Now, we learn quickly that Syd, to earn extra cash on the sly, has been injecting himself with the illnesses, in order to transport them home. Where he then waits for the bug to manifest, extracts it from his system and distills it via his contraband console that is hidden behind a wall in his house. His console unit is able to break the copy protection of the virus. But it should be noted that once the virus is communicated to a customer, it become incommunicable. Why would you do that? Well, because when you are selling a thing, you don’t want people getting sick unintentionally, of course! And once he has the copied pathogen, he unloads the virus to a man named Arvid (Joe Pingue) at a meat market. A literal meat market that sells bio-engineered and reproduced celebrity meat. And yes, I just typed that sentence. Which is one of the reasons that I absolutely adore this movie. I regularly found myself saying, wait, WHAT?
Now, when Derek Lessing (played by Reid Morgan) – who was originally responsible for collecting samples from Hannah – is caught stealing viruses from the Lucas Clinic, and fired, Syd steps in to collect the latest Hannah illness. Immediately after getting the latest sample, Syd quickly injects himself in the hopes of distilling it and selling yet another product to Arvid. But when Syd attempts to remove the copyright protection, it breaks his console. Worse, the next day after he awakens from his fever-dreams of the latest illness, he finds out that Hannah Geist has died from this disease. Which, is fairly problematic for our “hero” in that he also has this illness that just killed Hannah.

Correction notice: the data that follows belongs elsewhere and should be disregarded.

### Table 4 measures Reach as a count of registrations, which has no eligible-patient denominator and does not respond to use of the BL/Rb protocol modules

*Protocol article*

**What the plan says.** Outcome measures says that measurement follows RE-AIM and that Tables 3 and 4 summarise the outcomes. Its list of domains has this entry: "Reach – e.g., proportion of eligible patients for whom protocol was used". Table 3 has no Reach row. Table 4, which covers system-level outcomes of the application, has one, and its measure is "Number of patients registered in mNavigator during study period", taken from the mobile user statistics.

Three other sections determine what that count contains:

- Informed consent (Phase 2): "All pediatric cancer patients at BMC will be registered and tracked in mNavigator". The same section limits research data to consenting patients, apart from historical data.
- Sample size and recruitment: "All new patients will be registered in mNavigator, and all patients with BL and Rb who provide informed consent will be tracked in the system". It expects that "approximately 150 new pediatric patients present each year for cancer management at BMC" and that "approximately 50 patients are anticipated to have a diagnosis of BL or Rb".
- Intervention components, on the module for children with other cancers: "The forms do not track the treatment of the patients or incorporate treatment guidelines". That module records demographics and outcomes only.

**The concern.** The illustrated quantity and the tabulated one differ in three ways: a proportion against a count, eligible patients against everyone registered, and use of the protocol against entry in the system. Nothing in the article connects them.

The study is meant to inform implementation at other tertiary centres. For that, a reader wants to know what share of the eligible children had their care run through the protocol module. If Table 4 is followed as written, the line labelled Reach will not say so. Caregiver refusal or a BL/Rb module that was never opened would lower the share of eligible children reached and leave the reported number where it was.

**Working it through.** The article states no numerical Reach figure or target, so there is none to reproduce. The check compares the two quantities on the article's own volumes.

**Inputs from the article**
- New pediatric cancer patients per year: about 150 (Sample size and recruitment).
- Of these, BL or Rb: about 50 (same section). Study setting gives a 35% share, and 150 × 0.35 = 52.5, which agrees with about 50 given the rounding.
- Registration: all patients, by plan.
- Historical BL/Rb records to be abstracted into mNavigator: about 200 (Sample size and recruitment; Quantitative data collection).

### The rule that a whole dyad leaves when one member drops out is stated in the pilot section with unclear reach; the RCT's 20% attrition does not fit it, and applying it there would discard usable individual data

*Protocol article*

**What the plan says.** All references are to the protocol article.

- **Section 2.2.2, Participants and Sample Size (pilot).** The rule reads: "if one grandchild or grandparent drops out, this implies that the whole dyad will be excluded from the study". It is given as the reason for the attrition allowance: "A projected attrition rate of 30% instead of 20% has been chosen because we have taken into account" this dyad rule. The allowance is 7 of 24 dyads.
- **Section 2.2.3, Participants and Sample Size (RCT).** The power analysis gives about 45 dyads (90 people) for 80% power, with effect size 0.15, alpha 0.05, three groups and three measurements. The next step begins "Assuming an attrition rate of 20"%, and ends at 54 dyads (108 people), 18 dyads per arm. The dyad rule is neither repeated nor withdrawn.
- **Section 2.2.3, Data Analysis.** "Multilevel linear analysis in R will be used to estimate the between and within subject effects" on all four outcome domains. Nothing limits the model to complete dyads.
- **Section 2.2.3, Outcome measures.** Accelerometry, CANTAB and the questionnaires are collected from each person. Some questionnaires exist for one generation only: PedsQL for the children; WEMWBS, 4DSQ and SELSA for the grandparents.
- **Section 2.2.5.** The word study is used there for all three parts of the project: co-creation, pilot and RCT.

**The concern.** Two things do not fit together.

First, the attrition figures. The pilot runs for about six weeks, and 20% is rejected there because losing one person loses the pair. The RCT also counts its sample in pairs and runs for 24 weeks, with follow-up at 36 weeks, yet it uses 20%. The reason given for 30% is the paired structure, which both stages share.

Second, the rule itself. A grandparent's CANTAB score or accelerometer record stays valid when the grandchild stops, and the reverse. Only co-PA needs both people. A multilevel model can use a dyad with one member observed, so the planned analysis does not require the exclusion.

Needing to fix his console, he and Arvid approach Levine, who happens to be the head of the piracy group through which these knock-off viruses are getting out to market. Levine offers to trade his replacement console parts for a swab of Syd’s blood. But when Syd refuses this barter, Levine just takes the blood anyway. Apparently with Hannah now dead, this latest virus is screaming off the shelf, and everyone wants to buy it. And yes, I just typed that sentence as well. But the pathogen isn’t available on the market legally from Lucas at all, now that the disease has killed Hannah. So the only distribution channel for the demand for this deadly disease is now going to have to come through a piracy channel. And the only supply for this virus is sitting, squarely, in Syd’s body.